Dannehy: Memories of Cade & Culpepper, Plus Thoughts on San Francisco

| September 7th, 2022

For Chicago Bears fans in their 30s, or early 40s, it might be hard not to compare Sunday’s quarterback showdown at Soldier Field with a similar contest 22 years ago. This one will hopefully end far better for the Bears in both the short and long term.

The San Francisco 49ers are led by a raw, second-year quarterback with tantalizing physical tools. They face a Bears team with a second-year quarterback who struggled as a rookie but was more highly thought of as a complete player. On Sept. 3, 2000, the Minnesota Vikings – a playoff team the year previous – started Daunte Culpepper, a raw, second-year quarterback with tantalizing physical tools. He faced Cade McNown, a second-year quarterback who struggled as a rookie but was more highly thought of as a complete player.

[EDITOR’S NOTE: I watched this game as a college student at the ESPN Zone in Times Square. Most bars in NYC still didn’t have league-wide accessibility.]

That game ended up being perhaps McCown’s best as a professional. He completed 27 of 41 passes for 290 yards and two touchdowns. He didn’t throw an interception. He also ran for 87 yards on 10 attempts, adding another touchdown. The Bears managed 425 yards and 27 points, and the Gary Crowton offense looked like the future of the league.

But the Bears lost the game.

Culpepper struggled as a passer, completing just 13 of 23 passes for 190 yards and an interception. He didn’t throw a touchdown pass but ran for three scores and 73 yards. A 20-9 Bears lead disappeared in the second half but both teams exited Week One feeling good about their young passers. Ultimately, neither proved a long-term answer. McCown was benched eight weeks later and exited the NFL abruptly. Culpepper had a far more substantial career, but the Vikings continually fell short of lofty expectations.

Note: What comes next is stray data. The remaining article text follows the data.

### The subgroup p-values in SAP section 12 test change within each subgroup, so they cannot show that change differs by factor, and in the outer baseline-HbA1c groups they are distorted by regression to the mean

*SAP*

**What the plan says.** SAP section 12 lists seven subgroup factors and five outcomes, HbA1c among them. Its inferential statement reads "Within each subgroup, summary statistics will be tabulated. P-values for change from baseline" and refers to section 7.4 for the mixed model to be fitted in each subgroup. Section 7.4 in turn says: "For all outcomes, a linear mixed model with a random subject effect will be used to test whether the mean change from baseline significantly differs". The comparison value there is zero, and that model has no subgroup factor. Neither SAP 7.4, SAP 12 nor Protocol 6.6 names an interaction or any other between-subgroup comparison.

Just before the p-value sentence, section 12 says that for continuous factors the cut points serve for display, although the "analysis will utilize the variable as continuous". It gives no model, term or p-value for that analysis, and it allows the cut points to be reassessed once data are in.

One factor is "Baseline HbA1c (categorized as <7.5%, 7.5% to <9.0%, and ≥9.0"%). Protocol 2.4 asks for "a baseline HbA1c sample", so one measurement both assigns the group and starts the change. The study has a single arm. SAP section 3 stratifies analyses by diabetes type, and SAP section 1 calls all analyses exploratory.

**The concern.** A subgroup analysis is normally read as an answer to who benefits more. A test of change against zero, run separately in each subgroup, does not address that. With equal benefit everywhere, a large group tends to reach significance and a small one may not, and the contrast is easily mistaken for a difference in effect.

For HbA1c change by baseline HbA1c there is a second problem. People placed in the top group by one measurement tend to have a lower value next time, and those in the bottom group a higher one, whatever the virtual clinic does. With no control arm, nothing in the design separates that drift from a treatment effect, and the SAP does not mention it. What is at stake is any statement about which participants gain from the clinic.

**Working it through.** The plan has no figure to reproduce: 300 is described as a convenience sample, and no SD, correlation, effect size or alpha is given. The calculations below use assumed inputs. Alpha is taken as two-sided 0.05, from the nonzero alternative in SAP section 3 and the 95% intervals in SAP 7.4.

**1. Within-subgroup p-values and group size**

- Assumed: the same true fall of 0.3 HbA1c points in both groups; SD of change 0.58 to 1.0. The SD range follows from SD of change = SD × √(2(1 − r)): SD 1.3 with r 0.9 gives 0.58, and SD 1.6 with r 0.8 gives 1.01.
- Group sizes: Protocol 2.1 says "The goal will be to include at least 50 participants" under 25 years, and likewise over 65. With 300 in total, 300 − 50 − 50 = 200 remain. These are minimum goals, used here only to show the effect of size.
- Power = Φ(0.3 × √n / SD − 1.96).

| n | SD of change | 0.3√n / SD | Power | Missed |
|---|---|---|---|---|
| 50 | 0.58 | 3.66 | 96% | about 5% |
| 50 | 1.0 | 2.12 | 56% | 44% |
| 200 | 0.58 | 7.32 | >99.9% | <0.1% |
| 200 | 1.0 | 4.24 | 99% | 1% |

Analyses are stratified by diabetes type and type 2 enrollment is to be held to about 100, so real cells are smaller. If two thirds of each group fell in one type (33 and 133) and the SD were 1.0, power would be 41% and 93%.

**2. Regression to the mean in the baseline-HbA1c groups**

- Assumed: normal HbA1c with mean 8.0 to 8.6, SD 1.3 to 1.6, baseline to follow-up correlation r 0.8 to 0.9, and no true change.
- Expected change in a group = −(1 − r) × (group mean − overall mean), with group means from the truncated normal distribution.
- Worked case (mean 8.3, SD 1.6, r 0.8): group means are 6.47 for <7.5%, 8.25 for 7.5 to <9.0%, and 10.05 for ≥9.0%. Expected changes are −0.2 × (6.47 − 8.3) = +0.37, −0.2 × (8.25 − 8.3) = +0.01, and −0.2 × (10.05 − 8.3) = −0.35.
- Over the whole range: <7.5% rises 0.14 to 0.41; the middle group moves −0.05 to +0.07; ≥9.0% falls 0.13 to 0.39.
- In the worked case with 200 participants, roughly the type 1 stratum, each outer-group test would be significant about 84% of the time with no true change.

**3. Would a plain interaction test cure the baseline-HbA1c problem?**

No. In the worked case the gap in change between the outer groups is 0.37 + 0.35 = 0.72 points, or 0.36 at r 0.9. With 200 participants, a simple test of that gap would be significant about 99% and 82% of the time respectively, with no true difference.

What can we learn? Simply that one game does not make a season and certainly won’t define a career. But the quarterbacks will always be connected.

Offensive Line Questions

Lucas Patrick is one of the Bears’ best five offensive linemen. On Monday, Matt Eberflus said Patrick was practicing at center and guard. To me, that indicates he is capable of snapping because how could one practice at center without being able to snap the ball? So, the discussion really might be Sam Mustipher vs. Teven Jenkins.

There is no question that Jenkins is talented, but he’s still new to the right guard position. It has gone mostly unrecognized, but Mustipher had a solid preseason, and we shouldn’t rule out the scheme change being a major benefit to him. The Bears coaching staff seems to genuinely like Mustipher or they wouldn’t have even considered him at right guard before the season. While the development of Jenkins has import, the team can’t put an inferior offensive line in front of the most important player in the franchise simply for developmental purposes.

More Offensive Line Questions

As much grief as the Bears have gotten about their offensive line, San Francisco’s isn’t in great shape either.

Their interior has been gutted from a year ago. Center Alex Mack retired. Guard Laken Tomlinson signed a big deal with the Jets. Both played more than 99% of snaps last year. Daniel Brunskill is returning, and they have all-world tackle Trent Williams, but they’re currently questionable at three spots.

This could be a good game for Justin Jones to announce his presence. Perhaps more importantly, the Bears need Trevis Gipson to win his matchup.

Past Successes and Failures

With a new regime, it’s hard to know exactly what to expect, but the Bears’ two most important coaches both faced the 49ers last year.

Matt Eberflus held Kyle Shanahan’s offense to 18 points in a 30-18 Colts win on Oct. 24, but that might not mean much this time around.

  • Colts intercepted Jimmy G. twice and held him to 181 yards on 27 attempts.
  • Elijah Mitchell ran for 107 yards on 18 carries.
  • The Bears should be better equipped to slow down Deebo Samuel, who had 100 yards and a touchdown on seven catches. The Colts didn’t have a cornerback as good as Jaylon Johnson.

Luke Getsy had two matchups against 49ers DC DeMeco Ryans last year. In the first, the Packers scored 30 points as a Mason Crosby field goal as time expired gave them a two-point win. In the second. The Packers managed just 10 points.

That Packers team, of course, was completely different in terms of talent and Getsy didn’t run the offense. Familiarity could benefit the Bears, but Getsy needs to find answers his former boss couldn’t in January.

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